The Importance of Building Vocabulary

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C’est ne ai pas ma faute- translates to It’s not my fault! I found this written on the cover of my french journal from about five years back. I had written it twice. Apparently, I felt I would need to use this phrase in France, a lot. The other phrase written across the green cover is Où va t-on? This means, where are you going? I envision this quaint scenario of me in France: Hundreds of French people running away while I yell out, “Où va t-on? Où va t-on!” With a childish stomp of my foot I cry, “C’est ne ai pas ma faute!” Then I pout. Beautiful.

The phrase although neglected all these years, gathering dust on my journal, seemed fitting for the context of this blog. I’ve been thinking about language and vocabulary, in particular, my own. I think I may spend a portion of my speaking life grunting and pointing. Instead of saying, “sit in that finely crafted maple chair”, I say, “sit there- grunt”. This is problematic when writing. While I was feverishly letting my story pour from my fingers onto the screen, I would come to a sense of setting. Where are my characters? What is around them? My brain deeply involved in the moment would suddenly retard and forget how to describe a room. Are there facades or mosaics and do they adorn? I’d write a note to myself like this:

This character moves toward the other character to whisper (you need to come back and put some setting in, where are they?)in her ear.

Write what you know. We’ve heard it hundreds of times but suddenly I was stricken with a fear that I didn’t know how to describe anything. I have a weak vocabulary! I can not paint a scene with words! It is not this severe, but it does seem like my brain shuts down or freezes sometimes, and I can’t think of another word for winding or what that thing that people sit on is called. My story takes place in Prague. The city is one of the characters, in a way or has potential to be. I don’t have to be exact but I do need to be able to describe things. I know the words but sometimes they are hiding in some ribbon of brain matter and I need a little jog. It’s nice to have a vocab journal. If I’m stuck on something because my mind is blank I can flip through my vocab journal, and look…”oh woven! That’s the word I couldn’t think of.” Snapping of fingers. Then I write, The steel railing around the balcony was woven like an English braid, or something lame like that.  I’ve been looking through all these architecture and building books just to polish up on words that I don’t use in my every day speak but want to use in my writing because they will make a ten word sentence into four, and this is a good thing.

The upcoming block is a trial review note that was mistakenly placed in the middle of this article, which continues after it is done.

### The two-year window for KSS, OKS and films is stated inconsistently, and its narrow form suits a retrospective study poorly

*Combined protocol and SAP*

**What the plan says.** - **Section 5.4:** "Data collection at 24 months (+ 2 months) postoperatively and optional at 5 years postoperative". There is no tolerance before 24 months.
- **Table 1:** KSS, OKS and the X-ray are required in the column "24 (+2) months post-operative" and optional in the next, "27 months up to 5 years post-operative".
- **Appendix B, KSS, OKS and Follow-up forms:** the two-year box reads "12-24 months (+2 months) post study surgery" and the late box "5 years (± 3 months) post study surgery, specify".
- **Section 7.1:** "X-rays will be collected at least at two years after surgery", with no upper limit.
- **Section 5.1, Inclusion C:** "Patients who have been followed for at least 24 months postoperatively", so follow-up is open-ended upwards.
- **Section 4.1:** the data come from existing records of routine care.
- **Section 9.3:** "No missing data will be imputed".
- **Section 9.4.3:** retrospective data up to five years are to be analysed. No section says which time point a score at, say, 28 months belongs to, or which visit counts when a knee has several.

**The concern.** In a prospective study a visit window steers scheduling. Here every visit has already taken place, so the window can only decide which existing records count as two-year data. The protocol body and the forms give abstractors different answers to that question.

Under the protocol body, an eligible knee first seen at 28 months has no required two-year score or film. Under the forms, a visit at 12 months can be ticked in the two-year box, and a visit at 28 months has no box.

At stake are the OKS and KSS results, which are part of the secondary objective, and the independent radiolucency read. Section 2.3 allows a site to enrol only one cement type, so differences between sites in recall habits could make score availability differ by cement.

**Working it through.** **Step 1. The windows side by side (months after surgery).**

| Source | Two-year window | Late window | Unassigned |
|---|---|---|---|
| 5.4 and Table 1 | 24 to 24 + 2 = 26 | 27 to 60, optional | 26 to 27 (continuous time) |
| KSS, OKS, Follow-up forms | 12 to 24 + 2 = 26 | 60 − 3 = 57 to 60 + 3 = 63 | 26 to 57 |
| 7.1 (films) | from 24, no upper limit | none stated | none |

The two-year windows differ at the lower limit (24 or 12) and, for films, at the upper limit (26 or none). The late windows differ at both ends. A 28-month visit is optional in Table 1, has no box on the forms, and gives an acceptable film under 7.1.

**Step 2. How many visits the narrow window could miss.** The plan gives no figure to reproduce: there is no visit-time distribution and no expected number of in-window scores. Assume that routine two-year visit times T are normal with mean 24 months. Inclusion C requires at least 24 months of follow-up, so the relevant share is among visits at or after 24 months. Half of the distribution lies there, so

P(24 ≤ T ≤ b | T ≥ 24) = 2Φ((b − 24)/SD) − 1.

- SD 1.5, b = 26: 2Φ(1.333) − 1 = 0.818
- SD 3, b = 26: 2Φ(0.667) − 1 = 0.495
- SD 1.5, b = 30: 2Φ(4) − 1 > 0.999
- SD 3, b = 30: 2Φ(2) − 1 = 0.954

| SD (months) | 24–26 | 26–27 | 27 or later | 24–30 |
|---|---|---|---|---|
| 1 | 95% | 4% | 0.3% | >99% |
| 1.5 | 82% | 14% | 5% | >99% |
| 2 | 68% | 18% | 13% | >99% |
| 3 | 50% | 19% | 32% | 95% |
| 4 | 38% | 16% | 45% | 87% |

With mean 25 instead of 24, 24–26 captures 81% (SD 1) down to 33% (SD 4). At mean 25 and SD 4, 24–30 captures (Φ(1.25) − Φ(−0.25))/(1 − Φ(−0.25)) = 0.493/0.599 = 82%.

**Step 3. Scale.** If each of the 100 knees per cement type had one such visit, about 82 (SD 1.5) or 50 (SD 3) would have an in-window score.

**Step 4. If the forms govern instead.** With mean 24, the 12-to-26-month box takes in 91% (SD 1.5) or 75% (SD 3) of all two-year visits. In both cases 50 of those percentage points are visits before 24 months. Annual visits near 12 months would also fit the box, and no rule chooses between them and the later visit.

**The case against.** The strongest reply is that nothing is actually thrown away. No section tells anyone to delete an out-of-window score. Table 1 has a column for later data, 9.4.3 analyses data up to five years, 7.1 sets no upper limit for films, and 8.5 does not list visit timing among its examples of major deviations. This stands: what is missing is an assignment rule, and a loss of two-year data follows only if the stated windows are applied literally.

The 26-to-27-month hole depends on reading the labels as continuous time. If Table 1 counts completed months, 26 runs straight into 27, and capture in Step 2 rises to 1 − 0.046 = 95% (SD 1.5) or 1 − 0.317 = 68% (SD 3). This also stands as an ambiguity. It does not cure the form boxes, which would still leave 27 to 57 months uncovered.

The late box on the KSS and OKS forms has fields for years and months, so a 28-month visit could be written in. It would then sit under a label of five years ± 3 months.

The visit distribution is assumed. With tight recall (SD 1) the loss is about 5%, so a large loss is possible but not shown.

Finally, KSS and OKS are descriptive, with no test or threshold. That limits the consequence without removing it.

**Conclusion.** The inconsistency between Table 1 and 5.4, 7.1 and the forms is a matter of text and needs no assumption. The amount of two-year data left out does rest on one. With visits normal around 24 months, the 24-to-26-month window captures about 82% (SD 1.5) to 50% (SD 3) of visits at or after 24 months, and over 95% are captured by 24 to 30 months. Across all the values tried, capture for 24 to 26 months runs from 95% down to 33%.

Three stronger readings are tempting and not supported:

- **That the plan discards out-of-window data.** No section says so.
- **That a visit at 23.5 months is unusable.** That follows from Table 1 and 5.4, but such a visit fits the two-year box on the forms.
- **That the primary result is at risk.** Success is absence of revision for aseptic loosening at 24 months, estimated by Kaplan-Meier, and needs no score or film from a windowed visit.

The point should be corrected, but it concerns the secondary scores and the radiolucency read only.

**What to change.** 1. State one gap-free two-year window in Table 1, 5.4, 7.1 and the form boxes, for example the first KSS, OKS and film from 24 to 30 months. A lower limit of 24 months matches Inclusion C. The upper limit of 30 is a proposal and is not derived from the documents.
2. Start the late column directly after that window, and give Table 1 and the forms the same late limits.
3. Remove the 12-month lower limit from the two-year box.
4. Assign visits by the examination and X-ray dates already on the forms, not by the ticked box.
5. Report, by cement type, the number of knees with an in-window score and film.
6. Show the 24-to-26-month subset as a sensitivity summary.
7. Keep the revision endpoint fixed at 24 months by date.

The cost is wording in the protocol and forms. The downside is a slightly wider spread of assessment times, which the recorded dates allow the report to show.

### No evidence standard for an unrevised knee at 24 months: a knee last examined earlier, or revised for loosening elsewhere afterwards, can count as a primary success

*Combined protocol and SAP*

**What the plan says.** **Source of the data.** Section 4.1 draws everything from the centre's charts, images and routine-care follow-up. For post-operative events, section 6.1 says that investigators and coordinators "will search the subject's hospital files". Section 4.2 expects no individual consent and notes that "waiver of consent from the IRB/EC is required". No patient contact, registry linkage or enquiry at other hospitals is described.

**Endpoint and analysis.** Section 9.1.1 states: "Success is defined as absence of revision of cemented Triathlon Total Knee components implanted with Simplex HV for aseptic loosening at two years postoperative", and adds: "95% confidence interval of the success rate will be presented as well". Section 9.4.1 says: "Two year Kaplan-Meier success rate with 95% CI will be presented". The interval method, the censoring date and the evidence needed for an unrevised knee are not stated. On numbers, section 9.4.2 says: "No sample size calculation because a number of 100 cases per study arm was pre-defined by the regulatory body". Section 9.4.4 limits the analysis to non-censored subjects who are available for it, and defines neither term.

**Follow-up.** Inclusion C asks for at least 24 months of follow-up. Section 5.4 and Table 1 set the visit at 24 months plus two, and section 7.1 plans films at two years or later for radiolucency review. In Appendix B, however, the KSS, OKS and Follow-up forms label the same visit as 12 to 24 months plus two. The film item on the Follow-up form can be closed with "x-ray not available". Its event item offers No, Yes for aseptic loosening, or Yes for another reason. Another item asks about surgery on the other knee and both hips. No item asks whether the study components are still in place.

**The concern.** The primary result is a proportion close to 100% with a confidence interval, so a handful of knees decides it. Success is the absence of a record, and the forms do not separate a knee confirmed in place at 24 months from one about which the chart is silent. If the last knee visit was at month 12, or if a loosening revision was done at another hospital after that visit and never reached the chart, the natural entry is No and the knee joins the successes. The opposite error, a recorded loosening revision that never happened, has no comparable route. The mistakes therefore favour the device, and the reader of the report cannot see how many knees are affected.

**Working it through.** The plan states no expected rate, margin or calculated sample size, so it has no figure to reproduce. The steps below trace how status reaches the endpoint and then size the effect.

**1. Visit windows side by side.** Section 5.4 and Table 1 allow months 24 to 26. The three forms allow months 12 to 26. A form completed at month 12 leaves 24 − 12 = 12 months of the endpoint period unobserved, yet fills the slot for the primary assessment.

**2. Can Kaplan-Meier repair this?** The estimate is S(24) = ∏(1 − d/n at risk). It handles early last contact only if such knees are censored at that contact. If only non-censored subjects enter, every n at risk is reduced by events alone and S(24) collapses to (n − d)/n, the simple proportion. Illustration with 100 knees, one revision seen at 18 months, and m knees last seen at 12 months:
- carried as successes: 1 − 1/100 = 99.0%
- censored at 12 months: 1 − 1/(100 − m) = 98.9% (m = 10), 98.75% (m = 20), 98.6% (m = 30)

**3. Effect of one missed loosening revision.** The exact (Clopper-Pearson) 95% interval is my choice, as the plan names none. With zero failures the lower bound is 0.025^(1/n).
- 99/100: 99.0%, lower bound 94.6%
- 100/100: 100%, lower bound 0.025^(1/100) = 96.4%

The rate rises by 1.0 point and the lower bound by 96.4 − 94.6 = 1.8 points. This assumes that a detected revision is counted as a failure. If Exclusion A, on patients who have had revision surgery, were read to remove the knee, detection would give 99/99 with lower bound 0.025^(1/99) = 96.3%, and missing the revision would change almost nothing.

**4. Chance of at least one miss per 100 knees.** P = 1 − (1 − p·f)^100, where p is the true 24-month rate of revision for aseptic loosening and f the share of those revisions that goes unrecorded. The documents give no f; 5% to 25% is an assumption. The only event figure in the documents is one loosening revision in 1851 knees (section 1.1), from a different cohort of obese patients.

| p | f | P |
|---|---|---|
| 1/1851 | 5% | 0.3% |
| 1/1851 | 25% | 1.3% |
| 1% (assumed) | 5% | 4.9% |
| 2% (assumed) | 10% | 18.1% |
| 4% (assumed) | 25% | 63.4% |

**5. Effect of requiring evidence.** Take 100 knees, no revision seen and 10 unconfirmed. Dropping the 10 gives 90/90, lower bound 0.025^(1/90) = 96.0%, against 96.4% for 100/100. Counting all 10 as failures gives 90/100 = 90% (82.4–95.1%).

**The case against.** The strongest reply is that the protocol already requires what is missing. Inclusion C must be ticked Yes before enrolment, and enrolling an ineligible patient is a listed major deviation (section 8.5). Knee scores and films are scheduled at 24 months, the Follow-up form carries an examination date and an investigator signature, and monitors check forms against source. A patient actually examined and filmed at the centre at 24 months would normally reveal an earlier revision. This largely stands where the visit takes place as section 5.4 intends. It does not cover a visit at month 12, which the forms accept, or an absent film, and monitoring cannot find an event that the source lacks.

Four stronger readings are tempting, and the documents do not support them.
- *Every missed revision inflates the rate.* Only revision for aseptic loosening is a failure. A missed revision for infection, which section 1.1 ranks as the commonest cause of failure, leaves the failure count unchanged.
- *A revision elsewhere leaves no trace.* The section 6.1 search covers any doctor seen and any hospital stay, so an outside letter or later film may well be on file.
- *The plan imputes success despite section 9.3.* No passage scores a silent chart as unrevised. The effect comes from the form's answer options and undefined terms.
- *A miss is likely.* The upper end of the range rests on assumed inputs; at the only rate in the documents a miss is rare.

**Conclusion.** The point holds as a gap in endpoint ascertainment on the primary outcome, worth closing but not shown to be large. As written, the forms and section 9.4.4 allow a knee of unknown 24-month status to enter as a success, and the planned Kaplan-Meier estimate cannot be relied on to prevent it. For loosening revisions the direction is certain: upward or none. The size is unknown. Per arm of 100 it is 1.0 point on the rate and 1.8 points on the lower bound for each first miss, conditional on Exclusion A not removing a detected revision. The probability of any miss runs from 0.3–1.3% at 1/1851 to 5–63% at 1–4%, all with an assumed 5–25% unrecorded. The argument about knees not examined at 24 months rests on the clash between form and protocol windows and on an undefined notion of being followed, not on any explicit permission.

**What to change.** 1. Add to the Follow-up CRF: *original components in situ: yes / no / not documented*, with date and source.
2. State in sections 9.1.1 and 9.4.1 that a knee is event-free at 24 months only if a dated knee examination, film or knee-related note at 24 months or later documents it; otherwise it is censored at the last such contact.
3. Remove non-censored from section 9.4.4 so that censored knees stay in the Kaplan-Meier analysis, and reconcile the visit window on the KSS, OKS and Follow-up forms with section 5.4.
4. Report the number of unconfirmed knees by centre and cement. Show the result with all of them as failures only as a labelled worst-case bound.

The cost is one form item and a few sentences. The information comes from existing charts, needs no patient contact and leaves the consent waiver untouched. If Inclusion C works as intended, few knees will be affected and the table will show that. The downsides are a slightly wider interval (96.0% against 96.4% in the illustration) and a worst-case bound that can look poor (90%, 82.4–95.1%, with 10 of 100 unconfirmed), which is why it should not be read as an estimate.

The vocabulary book is not a new idea. I had a teacher in school that said we should be collecting words (Not words you really wouldn’t use like baksheesh- which means payment, such as a bribe, to expedite service. Maybe you would use that word but I don’t know how I can honestly use that word. Hell, I don’t know maybe someday but I’m not going to focus on it. I can see myself using the words curling taper.) Luv YA also has a fun exercise of building a vocabulary journal she calls it a word notebook, have I mentioned I think she’s great? Every other post she has some information and links to the publishing world giving me insight into a whole new arena. Not to mention her writing is so open and friendly, she’s a writing blog cheerleader.

Oh revisions? Start today.

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One thought on “The Importance of Building Vocabulary

  1. Wow! You totally made my day!

    Ok, I saw no grunting in this post. It was beautifully written 🙂

    I totally grab from sources like you do with the architecture books. My characters all have a nature basis. The first one was simple: water. I grew up on the water and imagery for it is easy, accessible and everywhere. Plants I’m having a rough time with. You reminded me I need to grab some more gardening mags.

    Oh yeah, I really don’t garden *sigh*

    Good luck and keep up the great blogging and writing!
    bria

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